Sunday 28 February 2016

Single Spies

Birmingham Rep
27th February, 2016, matinee

Alan Bennett’s Single Spies, a double bill made up of the one acts An Englishman Abroad and A Question of Attribution, made an interesting footnote in the National’s history when it debuted in 1988. The second play made precedent as the first play to show the Queen (played by Prunella Scales) on stage. It also coincided with the National’s royal appellation, as championed by its chairman Max Rayne, and the theatre’s 25th anniversary. Although the appellation was generally considered unpopular with most of the National’s staff and the name ‘Royal National Theatre’ has since been dropped, there was a royal gala in which the Queen attended. The fear among some of the National’s board members, Daniel Rosenthal documents in his excellent tome The National Theatre Story, was that the Queen might disapprove of her depiction on stage. AD Richard Eyre objected and it was deemed that the play should go ahead.

With this interesting bit of performance history in mind, it seems surprising how these gentle plays could ever be thought of as controversial. Indeed, as enjoyable as this co-production by Chichester Festival and Birmingham Rep Theatres (directed by Rachel Kavanaugh) is, I couldn’t help but wonder if it has been staged to fill the theatre’s coffers. In our early twenties, it was a shame that we seemed to be some of the youngest members in the audience.

An Englishman Abroad imagines the encounter between Guy Burgess, one of the Cambridge Spy Ring, and actress Coral Browne. Obliged to spend the afternoon in his squalid Moscow flat, Browne, possibly out of pity, agrees to order him a new suit when back in London but insists that she, as an Australian, won’t be taken into any false demeanours. Bennett’s concept of fusing the worlds of politics and theatre is interesting, allowing him to draw comparisons between the two and to skilfully summon theatrical anecdotes and witty lines: ‘I don’t know what those three sisters saw in [Moscow]’, Browne quips. Mainly a two-hander, Belinda Lang and Nicholas Farrell nicely capture the differences between Browne and Burgess. Farrell’s Burgess is a shambles, dropping tomato pips and becoming increasingly sloshed. Lang, on the other hand, is precise in her received pronunciation and appalled at having to spend so much time in his flat. First shown as a TV play in 1983, it features a self-referential add-in about Browne speaking about someone’s reaction after the TV version’s broadcast. It would have been interesting, perhaps, if Bennett revised the text for this production too.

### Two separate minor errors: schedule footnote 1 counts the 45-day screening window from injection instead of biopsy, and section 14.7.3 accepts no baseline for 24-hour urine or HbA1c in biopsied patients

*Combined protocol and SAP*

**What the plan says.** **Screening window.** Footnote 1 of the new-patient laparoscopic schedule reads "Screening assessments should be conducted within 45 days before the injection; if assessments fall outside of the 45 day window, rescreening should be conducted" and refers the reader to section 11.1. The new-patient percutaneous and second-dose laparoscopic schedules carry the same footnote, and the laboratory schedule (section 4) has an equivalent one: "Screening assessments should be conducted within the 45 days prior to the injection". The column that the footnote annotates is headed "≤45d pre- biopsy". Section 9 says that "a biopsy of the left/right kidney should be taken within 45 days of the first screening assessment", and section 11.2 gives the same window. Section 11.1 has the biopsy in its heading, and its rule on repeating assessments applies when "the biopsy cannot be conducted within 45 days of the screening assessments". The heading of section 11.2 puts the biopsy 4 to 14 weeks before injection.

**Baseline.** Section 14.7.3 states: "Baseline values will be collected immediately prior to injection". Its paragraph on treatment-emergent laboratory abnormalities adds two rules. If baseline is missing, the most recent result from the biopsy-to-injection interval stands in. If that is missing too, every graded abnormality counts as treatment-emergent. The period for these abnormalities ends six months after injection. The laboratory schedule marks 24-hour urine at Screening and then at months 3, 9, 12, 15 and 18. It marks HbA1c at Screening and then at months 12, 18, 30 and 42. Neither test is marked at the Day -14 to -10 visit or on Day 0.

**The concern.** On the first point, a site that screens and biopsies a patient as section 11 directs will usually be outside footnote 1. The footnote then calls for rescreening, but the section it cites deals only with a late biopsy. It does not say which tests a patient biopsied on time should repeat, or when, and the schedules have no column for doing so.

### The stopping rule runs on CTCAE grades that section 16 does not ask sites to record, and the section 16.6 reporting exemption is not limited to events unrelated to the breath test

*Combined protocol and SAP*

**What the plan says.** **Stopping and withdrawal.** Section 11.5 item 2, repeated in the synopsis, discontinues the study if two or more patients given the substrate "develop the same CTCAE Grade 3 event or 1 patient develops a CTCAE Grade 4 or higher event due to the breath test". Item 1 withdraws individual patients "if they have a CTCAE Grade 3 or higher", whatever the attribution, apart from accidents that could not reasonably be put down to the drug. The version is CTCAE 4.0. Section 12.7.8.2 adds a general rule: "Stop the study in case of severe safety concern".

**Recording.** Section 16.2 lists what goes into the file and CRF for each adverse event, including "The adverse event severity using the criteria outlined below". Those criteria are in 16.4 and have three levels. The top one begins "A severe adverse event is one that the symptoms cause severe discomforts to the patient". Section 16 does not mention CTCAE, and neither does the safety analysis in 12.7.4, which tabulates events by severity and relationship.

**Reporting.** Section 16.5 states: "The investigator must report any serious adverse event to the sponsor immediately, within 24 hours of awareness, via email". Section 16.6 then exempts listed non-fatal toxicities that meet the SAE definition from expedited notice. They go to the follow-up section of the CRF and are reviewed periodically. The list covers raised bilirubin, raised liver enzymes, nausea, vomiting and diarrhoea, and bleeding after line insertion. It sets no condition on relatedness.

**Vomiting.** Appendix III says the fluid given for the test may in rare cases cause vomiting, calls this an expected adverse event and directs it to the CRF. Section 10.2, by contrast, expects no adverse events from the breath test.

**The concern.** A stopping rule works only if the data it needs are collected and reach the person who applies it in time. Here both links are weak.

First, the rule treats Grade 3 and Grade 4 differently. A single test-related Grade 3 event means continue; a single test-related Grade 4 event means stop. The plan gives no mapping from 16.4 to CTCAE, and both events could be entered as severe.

A Question of Attribution focuses on Anthony Blunt, a former recruiter for the KGB at Cambridge, and now Surveyor of the Queen’s Pictures. In a meeting with HMQ (Lang), he explains that one of her paintings contains a riddle about an unnamed third man (and more) hidden in the picture. There are many clever parallels in the play between art and Blunt’s position. David Robb nicely conveys Blunt’s slight pretentiousness, his ability to appreciate art without gushing over it, as well his torment from the authorities over his role in the spy ring.

With its references to real people, I felt that the play was perhaps more effective to the older audience members. Interestingly, it begs the question of how much longer can this play be in the canon and regularly revived without its characters seeming completely historic or alien. That’s not to say that the play’s themes are irrelevant. Indeed, Bennett’s preoccupation with Englishness that features in many of his plays is still a nagging question in much contemporary drama. In addition, the idea of exile and how Burgess could’ve been welcomed back a hero years later simply if he lived to be old enough seems relevant. Furthermore, Farrell doubling as Burgess and the MI5 officer who questions Blunt highlights the idea that Burgess’ and Blunt’s authority and privileged positions are put into question.

There are some interesting matters at play in Single Spies, played out through very strong performances from Lang, Robb and Farrell, although I feel that Kavanaugh’s production could have better brought out the contradicting ideas about nationhood and betrayal. Overall, I felt it lacked the emotional power of some of Bennett’s other plays - plays which made me enamoured with his and other playwrights’ work when becoming interested in drama in the first place.

Single Spies tours the UK until 30th April, 2016.

 Credit: Alistair Muir.

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